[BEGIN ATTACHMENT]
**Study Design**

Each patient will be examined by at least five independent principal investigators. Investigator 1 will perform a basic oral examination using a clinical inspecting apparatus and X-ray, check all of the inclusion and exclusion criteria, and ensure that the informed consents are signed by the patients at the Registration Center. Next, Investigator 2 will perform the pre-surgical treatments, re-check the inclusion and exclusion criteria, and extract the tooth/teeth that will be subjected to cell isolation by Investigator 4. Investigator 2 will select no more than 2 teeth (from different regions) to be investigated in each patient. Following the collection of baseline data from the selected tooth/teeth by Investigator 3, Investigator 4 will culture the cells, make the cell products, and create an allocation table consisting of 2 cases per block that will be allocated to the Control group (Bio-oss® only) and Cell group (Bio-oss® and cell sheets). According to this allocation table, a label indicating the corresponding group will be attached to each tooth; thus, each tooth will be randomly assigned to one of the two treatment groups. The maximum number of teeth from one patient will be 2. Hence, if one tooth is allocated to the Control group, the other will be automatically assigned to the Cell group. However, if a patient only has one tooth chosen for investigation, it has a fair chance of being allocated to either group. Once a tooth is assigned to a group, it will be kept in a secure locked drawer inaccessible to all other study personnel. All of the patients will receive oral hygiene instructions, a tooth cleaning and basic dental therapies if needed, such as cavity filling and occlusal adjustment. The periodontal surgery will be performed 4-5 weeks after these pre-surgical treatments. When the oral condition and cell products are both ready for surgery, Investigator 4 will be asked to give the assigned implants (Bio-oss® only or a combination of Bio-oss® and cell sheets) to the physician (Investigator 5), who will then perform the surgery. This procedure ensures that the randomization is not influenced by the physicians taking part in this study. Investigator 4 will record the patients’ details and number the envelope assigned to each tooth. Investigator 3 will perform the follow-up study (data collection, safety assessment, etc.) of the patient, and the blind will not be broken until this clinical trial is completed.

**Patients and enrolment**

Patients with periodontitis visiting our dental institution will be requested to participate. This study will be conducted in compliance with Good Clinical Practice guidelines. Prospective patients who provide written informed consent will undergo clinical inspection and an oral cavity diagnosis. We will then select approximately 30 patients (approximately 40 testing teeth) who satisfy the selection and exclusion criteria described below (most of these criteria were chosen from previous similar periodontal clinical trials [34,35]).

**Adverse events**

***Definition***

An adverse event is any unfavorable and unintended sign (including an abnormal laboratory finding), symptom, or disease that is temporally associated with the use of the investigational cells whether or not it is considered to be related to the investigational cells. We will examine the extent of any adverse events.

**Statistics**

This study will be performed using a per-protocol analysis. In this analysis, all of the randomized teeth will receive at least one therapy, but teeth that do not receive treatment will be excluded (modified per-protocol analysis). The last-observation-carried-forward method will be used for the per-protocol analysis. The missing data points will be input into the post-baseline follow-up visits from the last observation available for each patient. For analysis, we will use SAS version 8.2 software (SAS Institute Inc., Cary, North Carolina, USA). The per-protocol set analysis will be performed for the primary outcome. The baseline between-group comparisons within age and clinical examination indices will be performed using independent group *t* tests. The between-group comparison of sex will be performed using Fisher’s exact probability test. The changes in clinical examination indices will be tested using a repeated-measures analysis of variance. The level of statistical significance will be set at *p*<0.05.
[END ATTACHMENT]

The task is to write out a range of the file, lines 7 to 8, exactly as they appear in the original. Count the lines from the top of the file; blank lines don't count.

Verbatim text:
An adverse event is any unfavorable and unintended sign (including an abnormal laboratory finding), symptom, or disease that is temporally associated with the use of the investigational cells whether or not it is considered to be related to the investigational cells. We will examine the extent of any adverse events.

**Statistics**